Wednesday, December 15, 2010
In the one thing those charged with the DSM-5 did right, personality disorders will receive a major overhaul. Five of the ten current personality disorders will be axed and the current “categorical” system will be supplemented by a “dimensional” model.
Let’s look at the categorical reforms. The wisdom of the DSM-5 is readily apparent in relieving clinicians of the agony of having to decide between the likes of “schizotypal” and “schizoid” (schizotypal makes the cut, schizoid gets the axe). Similarly, only those prone to histrionic displays are shedding crocodile tears over the demise of “histrionic,” which is way too easy to confuse with “narcissism,” which will - Wait! What the f...? - you mean narcissism goes too?
Okay, we’ll get to the issue of narcissism later. In the meantime, sayonara, as well, to “paranoid” and “dependent.” And in a Nobel-worthy gesture (medicine or peace, take your pick), the foul and malignant NOS (“personality disorder not otherwise specified”) gets the deep-six. Clinicians will actually have to decide between the disorders left standing ("antisocial/psychopathy", "avoidant", "borderline", "obsessive-compulsive", "schizotypal"). But will they be happy making their choices? Let’s use the new borderline and antisocial/psychopathy as our examples:
The first thing readers will notice in the new borderline diagnosis is a lengthy narrative description of the illness. Thus:
Individuals who match this personality disorder type have an extremely fragile self-concept that is easily disrupted and fragmented under stress and results in the experience of a lack of identity or chronic feelings of emptiness. As a result, they have an impoverished and/or unstable self structure and difficulty maintaining enduring intimate relationships. ...
And so on and so on. The checklist that follows roughly corresponds to the one in the DSM-IV, but looks a lot different. The following, for instance, is symptom #6 from the old checklist:
Affective instability due to a marked reactivity of mood (e.g., intense episodic dysphoria, irritability, or anxiety usually lasting a few hours and only rarely more than a few days).
Here’s how that same symptom (#1) in its new form will appear:
Negative Emotionality: Emotional Lability
Having unstable emotional experiences and mood changes; having emotions that are easily aroused, intense, and/or out of proportion to events and circumstances.
“Negative emotionality” is what the DSM-5 calls a “trait domain,” one of six for the five personality "types". (“Introversion”, “antagonism”, “disinhibition”, “compulsivity”, and “schizotypy” are the others.) Every symptom includes a trait domain, further modified by “trait facets,” such as “emotional lability.”
Borderline comes heavily loaded with negative emotionality, six symptoms of 10 in all involving, besides emotional lability, “self harm”, “separation insecurity”, “anxiousness”, “low self-esteem”, and “depressivity”. There are two “antagonism” domains (with “hostility” and aggression” as facets) to borderline, plus a “disinhibition” domain (“impulsivity” as a facet), and one “schizotypy” domain (with “dissociation proneness” as a facet).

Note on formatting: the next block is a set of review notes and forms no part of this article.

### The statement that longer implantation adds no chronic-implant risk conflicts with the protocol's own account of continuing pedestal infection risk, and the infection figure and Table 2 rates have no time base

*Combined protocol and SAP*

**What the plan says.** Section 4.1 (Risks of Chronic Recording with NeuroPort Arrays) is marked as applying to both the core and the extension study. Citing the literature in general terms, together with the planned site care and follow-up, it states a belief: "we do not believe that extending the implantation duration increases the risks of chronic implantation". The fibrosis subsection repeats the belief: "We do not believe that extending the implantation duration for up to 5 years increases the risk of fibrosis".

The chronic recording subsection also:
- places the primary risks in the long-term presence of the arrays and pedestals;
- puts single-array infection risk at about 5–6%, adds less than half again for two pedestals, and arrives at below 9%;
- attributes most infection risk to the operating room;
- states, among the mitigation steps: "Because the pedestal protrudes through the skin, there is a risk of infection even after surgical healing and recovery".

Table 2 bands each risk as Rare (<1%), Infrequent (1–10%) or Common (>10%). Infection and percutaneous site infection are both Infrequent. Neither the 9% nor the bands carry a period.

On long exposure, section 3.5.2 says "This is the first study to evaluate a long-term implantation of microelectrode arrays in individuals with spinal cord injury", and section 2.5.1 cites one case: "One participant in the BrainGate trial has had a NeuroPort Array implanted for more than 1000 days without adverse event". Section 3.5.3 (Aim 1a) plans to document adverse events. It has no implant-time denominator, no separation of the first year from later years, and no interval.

A quick comparison to the new version of antisocial/psychopathic shows a very different loading, with six antagonism traits and zero negative emotionality traits. Right off the bat, clinicians are put on notice that they are dealing with two entirely different species of personality. The narrative highlights the contrast:
Individuals who match this personality disorder type are arrogant and self-centered, and feel privileged and entitled. They have a grandiose, exaggerated sense of self-importance and they are primarily motivated by self-serving goals. They seek power over others and will manipulate, exploit, deceive, con, or otherwise take advantage of others, in order to inflict harm or to achieve their goals. ...
In addition to hostility and aggression, the antisocial/psychopathic symptom list includes the antagonism traits of “callousness”, “manipulativeness”, “deceitfulness”, and “narcissism”. Intriguingly, hostility and aggression are word-for-word replicas of what appears in the borderline list. But the symptom overlap comes across as deliberate and in context rather than random and coincidental. In other words, in constructing the various categorical diagnoses, we appear to be looking at an ordered modular system with interchangeable parts.
(We see another interchangeable part in antisocial/psychopathy with “disinhibition-impulsivity”, but with the further emphasis of “irresponsibility” and “recklessness”.)
Here’s where the DSM-5 personality symptom lists radically differ from those in the DSM-IV. Instead of just checking off the relevant symptoms and counting them to arrive at an arbitrary diagnostic threshold (such as five out of nine symptoms), the clinician rates each symptom on a five-point scale, from “very good match” to “no match”. Thus, from a severity perspective, a pair of fives may trump several threes. The current draft offers no magic threshold numbers, which suggests that in making the final call the clinician will be accorded a lot more discretion. Presumably, this works when when the clinician has clear guidelines.
Sounds good in theory.
Much more to come ...
Recent Personality Disorder Blog Pieces
Taking It Personally: The DSM-5 and the Narcissism Controversy
Let's Play Spot the Personality Disorder
Why is Spotting the Personality Disorder So Damned Hard?